Oct 30, 2009
Of mongooses and men: why aerosol geoengineering could prove risky
A growing number of scientists believe that dangerous climate change is inevitable, unless geoengineering solutions are applied. But what are the risks associated with geoengineering? Could it create more problems than it solves?
If ecological analogues are anything to go by, then the answer is a resounding yes. Damon Matthews from Concordia University and Sarah Turner from the University of Calgary, both in Canada, report on some of the human interventions that have been used to solve other environmental problems.
In many cases these interventions have resulted in unforeseen catastrophic outcomes. However, not all interventions were bad news. Matthews and Turner show that the most successful and low-risk interventions were those carried out on a small scale – something they believe would be worth heeding if we decide to employ geoengineering to reduce global warming.
Back in 1883, the Indian mongoose was introduced to the Hawaiian islands in order to bring down the population of rats (invaders that arrived with European settlers) and control damage to sugar cane crops. Unfortunately the mongooses, which hunt during the day, were not interested in catching the nocturnal rats, and instead became efficient killers of many native and endemic species, including ground-nesting birds, sea birds, snakes, lizards and sea turtles.
It is a classic case of a poorly designed biological intervention, with the damaging environmental impacts of the scheme far outweighing any economic or ecological benefit from the presence of the mongoose. Similarly, the 1929 introduction of cane toads to Queensland, Australia, in an effort to control the grey-backed cane beetle has resulted in an escalating ecological disaster. Today cane toads are a major pest, munching their way through native Australian species and spreading rapidly across Australia. To add insult to injury, the cane toad didn't control the beetle population.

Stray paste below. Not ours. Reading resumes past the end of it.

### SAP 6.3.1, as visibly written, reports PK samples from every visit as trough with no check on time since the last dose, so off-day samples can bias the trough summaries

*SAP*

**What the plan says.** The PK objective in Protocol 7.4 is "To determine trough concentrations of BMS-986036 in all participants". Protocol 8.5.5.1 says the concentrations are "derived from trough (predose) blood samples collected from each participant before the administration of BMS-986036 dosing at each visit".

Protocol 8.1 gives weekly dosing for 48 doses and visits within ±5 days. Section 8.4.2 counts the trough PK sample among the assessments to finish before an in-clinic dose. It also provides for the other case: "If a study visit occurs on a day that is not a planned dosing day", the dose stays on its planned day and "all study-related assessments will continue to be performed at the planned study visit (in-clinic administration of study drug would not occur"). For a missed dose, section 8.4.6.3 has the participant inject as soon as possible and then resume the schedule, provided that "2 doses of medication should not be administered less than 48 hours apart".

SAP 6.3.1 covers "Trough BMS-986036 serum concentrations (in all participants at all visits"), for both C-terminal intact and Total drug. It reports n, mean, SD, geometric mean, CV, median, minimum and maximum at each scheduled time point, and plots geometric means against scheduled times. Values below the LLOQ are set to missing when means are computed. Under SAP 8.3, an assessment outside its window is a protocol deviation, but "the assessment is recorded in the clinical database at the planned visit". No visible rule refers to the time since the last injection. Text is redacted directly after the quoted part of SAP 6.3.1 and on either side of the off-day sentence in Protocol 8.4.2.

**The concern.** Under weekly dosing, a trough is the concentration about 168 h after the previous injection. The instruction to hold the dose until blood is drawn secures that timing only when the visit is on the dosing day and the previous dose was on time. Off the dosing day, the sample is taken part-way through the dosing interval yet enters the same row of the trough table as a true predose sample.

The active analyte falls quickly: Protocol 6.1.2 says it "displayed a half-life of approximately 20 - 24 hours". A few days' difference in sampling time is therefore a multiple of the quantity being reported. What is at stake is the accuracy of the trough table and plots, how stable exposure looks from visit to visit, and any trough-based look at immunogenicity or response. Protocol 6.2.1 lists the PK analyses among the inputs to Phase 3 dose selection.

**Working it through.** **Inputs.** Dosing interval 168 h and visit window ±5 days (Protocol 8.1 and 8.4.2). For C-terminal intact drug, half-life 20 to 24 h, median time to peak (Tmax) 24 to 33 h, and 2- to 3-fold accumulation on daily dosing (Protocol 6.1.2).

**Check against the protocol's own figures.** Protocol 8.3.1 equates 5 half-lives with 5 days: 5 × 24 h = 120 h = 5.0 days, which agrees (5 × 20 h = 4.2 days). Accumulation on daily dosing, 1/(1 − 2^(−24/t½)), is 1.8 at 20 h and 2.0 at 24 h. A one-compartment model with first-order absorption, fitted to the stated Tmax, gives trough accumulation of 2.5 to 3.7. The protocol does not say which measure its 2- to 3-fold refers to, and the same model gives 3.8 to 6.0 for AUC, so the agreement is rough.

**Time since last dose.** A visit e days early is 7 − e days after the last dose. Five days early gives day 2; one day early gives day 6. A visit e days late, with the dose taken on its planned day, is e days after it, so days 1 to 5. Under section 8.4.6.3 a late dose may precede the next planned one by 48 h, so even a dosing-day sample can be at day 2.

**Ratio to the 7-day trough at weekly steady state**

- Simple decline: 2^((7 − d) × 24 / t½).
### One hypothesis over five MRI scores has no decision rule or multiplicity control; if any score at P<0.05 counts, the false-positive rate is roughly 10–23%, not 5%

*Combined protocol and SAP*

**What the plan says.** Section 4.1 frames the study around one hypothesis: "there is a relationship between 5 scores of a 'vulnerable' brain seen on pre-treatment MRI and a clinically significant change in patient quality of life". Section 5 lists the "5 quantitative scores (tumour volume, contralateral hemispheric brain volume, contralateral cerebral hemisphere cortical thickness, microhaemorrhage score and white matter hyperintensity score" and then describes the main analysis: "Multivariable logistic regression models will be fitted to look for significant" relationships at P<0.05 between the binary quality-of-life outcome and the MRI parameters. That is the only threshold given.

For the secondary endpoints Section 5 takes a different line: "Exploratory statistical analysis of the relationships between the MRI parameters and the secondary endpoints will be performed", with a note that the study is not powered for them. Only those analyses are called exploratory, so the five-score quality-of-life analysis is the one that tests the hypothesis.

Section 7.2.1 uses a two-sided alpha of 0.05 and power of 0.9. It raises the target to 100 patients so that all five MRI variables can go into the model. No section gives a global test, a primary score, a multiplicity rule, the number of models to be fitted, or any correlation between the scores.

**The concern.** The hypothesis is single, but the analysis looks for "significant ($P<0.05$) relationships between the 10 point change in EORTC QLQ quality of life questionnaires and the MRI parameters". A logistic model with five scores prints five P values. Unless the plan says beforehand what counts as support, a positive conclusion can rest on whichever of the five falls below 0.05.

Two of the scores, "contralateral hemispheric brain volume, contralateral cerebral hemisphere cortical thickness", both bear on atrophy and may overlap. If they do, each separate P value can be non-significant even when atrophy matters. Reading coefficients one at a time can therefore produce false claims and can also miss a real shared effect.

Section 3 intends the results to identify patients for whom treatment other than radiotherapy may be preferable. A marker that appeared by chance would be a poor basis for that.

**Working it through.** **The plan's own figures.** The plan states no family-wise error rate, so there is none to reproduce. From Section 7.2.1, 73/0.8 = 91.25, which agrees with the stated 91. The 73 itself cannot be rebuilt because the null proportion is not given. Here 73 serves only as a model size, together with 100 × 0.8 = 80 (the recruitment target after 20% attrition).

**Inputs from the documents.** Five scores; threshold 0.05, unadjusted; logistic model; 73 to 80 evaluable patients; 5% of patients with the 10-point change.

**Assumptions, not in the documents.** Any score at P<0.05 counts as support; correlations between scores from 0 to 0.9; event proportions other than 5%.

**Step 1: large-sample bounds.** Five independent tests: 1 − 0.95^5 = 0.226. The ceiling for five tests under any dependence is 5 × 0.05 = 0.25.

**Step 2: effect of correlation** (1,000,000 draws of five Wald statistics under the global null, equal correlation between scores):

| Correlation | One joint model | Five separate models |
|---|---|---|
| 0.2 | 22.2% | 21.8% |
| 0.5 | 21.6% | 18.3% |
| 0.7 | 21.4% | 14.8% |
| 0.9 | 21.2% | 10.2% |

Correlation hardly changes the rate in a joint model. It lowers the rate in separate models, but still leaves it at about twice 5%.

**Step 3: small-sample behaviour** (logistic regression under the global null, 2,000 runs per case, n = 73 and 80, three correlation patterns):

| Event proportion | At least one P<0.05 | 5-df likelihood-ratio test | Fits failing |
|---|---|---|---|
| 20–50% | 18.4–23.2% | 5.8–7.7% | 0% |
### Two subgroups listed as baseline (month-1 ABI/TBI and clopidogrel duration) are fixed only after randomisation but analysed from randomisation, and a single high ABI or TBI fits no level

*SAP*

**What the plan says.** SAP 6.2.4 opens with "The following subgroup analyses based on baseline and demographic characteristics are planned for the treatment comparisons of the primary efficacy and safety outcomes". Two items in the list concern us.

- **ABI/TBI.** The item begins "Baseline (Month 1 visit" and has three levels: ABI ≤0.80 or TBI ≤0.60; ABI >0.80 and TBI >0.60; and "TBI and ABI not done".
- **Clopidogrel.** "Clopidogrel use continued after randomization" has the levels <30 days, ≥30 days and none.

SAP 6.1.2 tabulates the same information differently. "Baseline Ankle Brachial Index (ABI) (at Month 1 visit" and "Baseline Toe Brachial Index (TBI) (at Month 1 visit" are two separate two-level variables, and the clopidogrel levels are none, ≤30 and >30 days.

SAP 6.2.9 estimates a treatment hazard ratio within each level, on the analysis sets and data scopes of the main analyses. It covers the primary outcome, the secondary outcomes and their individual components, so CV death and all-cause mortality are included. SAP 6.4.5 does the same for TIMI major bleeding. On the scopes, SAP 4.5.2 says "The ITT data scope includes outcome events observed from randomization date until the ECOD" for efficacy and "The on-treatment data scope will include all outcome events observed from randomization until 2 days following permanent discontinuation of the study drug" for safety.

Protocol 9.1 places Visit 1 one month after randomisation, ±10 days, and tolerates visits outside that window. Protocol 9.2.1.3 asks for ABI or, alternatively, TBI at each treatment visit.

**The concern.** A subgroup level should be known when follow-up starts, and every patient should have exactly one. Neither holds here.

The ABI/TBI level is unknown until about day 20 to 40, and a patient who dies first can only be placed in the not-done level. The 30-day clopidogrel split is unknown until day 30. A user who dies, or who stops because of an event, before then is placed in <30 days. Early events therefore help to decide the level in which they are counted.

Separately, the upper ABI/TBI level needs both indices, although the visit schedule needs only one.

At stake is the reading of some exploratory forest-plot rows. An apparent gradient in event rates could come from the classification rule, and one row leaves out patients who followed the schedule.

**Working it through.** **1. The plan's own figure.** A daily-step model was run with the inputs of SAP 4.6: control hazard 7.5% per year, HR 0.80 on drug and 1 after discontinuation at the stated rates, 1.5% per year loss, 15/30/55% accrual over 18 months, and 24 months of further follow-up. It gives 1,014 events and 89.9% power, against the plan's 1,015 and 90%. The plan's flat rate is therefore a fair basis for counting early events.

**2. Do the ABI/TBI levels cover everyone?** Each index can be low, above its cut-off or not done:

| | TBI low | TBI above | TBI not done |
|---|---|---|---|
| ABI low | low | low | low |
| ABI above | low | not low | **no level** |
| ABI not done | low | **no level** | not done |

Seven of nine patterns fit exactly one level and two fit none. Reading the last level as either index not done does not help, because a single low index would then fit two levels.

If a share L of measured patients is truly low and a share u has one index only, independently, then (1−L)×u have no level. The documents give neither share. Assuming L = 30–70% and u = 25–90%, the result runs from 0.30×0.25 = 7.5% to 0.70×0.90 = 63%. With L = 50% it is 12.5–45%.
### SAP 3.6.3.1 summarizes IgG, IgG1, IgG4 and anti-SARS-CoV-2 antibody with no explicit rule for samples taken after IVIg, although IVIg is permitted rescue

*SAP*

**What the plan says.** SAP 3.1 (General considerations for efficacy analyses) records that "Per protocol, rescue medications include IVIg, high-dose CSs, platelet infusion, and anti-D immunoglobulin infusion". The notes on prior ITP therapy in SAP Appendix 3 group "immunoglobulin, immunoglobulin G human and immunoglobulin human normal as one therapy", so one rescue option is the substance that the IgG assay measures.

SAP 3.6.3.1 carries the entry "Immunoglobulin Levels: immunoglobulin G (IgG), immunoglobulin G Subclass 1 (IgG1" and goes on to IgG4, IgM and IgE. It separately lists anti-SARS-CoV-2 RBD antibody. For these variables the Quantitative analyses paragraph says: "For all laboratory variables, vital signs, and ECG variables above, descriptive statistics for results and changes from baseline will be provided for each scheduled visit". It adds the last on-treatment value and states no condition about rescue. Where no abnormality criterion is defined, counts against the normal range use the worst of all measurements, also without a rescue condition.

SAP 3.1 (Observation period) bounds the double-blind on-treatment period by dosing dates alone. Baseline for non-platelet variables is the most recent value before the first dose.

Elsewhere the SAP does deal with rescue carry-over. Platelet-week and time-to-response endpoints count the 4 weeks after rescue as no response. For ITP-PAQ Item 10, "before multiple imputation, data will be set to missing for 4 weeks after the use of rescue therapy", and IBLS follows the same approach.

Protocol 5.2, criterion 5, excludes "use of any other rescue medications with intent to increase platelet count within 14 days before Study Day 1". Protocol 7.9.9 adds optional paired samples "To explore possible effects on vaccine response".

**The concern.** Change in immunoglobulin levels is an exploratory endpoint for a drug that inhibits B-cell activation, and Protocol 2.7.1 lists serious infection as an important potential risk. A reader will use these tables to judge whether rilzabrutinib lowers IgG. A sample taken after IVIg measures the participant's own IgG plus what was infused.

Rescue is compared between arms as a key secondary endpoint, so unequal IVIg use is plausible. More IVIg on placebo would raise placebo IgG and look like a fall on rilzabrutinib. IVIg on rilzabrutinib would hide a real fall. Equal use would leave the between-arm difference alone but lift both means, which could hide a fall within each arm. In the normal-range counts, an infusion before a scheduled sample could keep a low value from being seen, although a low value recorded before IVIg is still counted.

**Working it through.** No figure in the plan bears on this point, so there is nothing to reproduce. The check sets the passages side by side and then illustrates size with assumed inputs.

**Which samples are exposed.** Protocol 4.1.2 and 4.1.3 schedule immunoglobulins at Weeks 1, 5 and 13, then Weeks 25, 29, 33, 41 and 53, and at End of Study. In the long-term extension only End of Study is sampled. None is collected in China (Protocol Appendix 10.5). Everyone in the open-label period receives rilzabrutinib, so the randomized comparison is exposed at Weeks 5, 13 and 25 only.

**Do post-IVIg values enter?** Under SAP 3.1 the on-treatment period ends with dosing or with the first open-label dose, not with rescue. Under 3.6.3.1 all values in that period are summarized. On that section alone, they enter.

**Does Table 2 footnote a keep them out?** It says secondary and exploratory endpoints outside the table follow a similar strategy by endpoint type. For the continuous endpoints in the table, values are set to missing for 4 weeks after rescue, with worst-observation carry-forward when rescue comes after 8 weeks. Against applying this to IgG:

Both of these schemes were crude, large-scale, irreversible projects. "They are examples of introducing a generalized predator into an open ecosystem in the presence of large scientific uncertainty," Matthews told environmentalresearchweb.
By contrast the most successful human interventions have tended to be carried out on a small scale in a highly controlled and well understood environment. For example, a number of acidified lakes and soils have been neutralized back to a more balanced and healthy state by applying neutralizing agents such as calcium carbonate. Meanwhile, cultivating seaweed in coastal regions has helped to combat eutrophication of coastal waters, caused by agricultural nutrient runoff.
Writing in Environmental Research Letters, Matthews and Turner suggest that there are a number of parallels between these human interventions in the past and potential geoengineering schemes of the future. "We think that large-scale interventions, which have potential high effectiveness, are more risky than small-scale interventions and most likely to have dramatic unforeseen consequences," said Matthews.
Firing reflective particles into the atmosphere could be a close analogue to the mongoose they think. "Based on past experience, the likelihood of something going wrong that was not anticipated is very high with something like stratospheric sulphate aerosol geoengineering," said Matthews.
And if we really must contemplate geoengineering, then they suggest we opt for the smaller-scale schemes, such as reforestation and direct air capture of carbon dioxide alongside sequestration in controlled locations.
About the author
Kate Ravilious is a contributing editor to environmentalresearchweb.